Last summer, someone from the Anglican Church described Faith Together in Leeds 11 as one of the most important projects attempted by the Church anywhere in the country, and I don't think they were far wrong. When those four young men blew themselves up in London they put this community under an intense media spotlight which still searches us out from time to time. Only last week the cameras were back in Beeston when the Secretary of the Muslim Council of Britain visited Hamara, but last year – when Muslims and Christians stood shoulder to shoulder as fellow believers from our community, at impromptu news conferences, and at the two minute silence and at the tributes to the victims in St Pancras Church, I think part of God's reason for our coming to live and work with you was revealed. It remains a source of amazement to me, actually, that when I told the Principal of my training college that I was going to study Islam as part of my preparation for ministry, he laughed! That decision, to study Islam, was probably one of the most significant decisions I have ever made.
The groundwork which members of this church, and this circuit, had carefully prepared with our Muslim neighbours and colleagues over the years, showed its value at that crucial hour. Our work and witness together was an important – and very concrete – part of the community's collective 'No!' to what the terrorists were trying to achieve and helped to provide some of the binding which held people together through the crisis.
I have described the work we have done together here as a collective achievement, in which I believe we have all worked together as a team. I am grateful for your prayers, help and encouragement, as we have sought to know and do God's will. I am mindful that if the work here had depended on me, it would have failed completely. Instead, many people have played key roles in helping the circuit to achieve milestones such as the Investors in People award, the enduring success of our Live at Home Scheme, the creation of the Building Blocks and Faith Together projects and the memorable and inspiring acts of circuit worship which have breathed new life into our tradition of circuit rallies.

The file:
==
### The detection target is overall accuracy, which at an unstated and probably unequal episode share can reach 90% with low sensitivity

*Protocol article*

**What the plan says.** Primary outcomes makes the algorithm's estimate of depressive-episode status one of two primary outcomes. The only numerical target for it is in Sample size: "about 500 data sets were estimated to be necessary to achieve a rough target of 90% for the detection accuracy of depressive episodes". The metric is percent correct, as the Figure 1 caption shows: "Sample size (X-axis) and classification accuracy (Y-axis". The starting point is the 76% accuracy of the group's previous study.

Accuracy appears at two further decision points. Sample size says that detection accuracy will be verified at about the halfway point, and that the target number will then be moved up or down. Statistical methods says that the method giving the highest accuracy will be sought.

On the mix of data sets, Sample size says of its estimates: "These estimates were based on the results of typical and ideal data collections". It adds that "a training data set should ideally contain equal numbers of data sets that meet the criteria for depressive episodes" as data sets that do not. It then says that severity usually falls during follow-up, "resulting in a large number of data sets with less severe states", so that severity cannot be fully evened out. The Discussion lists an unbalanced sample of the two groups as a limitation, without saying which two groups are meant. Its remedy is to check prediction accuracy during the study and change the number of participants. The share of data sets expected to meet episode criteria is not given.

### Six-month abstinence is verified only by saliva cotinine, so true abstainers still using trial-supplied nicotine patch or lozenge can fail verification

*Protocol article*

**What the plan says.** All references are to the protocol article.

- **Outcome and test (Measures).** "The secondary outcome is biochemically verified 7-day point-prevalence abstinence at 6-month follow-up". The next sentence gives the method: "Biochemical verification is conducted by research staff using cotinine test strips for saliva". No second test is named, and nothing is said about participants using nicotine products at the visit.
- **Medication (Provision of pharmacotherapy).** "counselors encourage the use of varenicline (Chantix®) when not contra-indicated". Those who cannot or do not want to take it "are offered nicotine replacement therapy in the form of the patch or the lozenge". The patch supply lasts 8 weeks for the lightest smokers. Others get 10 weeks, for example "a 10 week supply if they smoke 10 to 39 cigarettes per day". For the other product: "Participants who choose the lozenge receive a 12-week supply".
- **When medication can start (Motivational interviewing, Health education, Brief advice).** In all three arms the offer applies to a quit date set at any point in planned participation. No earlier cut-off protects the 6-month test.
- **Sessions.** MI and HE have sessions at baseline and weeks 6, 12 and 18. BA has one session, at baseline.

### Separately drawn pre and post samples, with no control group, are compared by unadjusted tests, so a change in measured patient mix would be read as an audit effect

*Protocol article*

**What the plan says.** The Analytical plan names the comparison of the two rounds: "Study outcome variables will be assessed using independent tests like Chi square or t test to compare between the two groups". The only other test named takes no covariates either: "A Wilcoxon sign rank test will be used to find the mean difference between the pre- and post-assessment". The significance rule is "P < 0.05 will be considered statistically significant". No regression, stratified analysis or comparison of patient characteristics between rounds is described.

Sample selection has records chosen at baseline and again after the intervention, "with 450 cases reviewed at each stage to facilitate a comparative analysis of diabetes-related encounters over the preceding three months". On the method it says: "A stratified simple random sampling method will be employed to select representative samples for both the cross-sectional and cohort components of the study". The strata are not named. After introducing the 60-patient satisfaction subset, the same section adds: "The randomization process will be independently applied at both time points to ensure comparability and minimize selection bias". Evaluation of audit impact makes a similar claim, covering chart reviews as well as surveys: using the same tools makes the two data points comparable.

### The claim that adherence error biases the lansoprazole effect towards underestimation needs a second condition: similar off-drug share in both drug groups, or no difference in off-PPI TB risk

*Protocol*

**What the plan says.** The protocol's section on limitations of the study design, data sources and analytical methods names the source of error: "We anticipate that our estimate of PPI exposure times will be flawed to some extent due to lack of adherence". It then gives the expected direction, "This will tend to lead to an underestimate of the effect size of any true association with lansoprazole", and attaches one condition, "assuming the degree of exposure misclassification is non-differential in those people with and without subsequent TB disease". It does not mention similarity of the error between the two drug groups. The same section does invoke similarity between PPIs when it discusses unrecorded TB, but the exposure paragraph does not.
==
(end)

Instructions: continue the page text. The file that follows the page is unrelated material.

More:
One of my guiding principles has been the teaching of the Chinese sage Lao Tsu, who said, 'Go to the people. Live with them. Learn from them. Love them. Start with what they know. Build with what they have. But with the best leaders, when the work is done, the task accomplished, the people will say "We have done this ourselves.”'
When we look back on the past achievements of this circuit, if you find yourselves saying, 'See what Steve has done, or what Neil has done,' then we will not turn out to have been very good leaders. For these milestones to be enduring, you need to feel, 'Steve and Neil may have helped us, but we have done this ourselves.'
And, of course, even our most enduring achievements are not ours alone. Our work will only succeed if it is inspired and guided by God. We need to be wise, and the writer of the Letter to the Ephesians defines wisdom as 'understanding what the will of the Lord is.' [1] In his best moments, that is what King Solomon managed to do. In return, we are told that God rewarded him with long life. [2] Well, it isn't always so. But if we do the will of the Lord, God will sustain us and encourage us, which is why the Letter to the Ephesians says that we should aim to get drunk with the Spirit of God, like the first apostles on the Day of Pentecost when the Spirit came to them at nine o'clock in the morning. The Spirit which the writer has in mind is the Spirit of thanksgiving and rejoicing in the power and presence of God. So let us, whether w e are looking back or looking forward, go on 'giving thanks to God the Father, at all times and for everything, in the name of our Lord Jesus Christ.
[1] Ephesians 5.17
[2] 1 Kings 3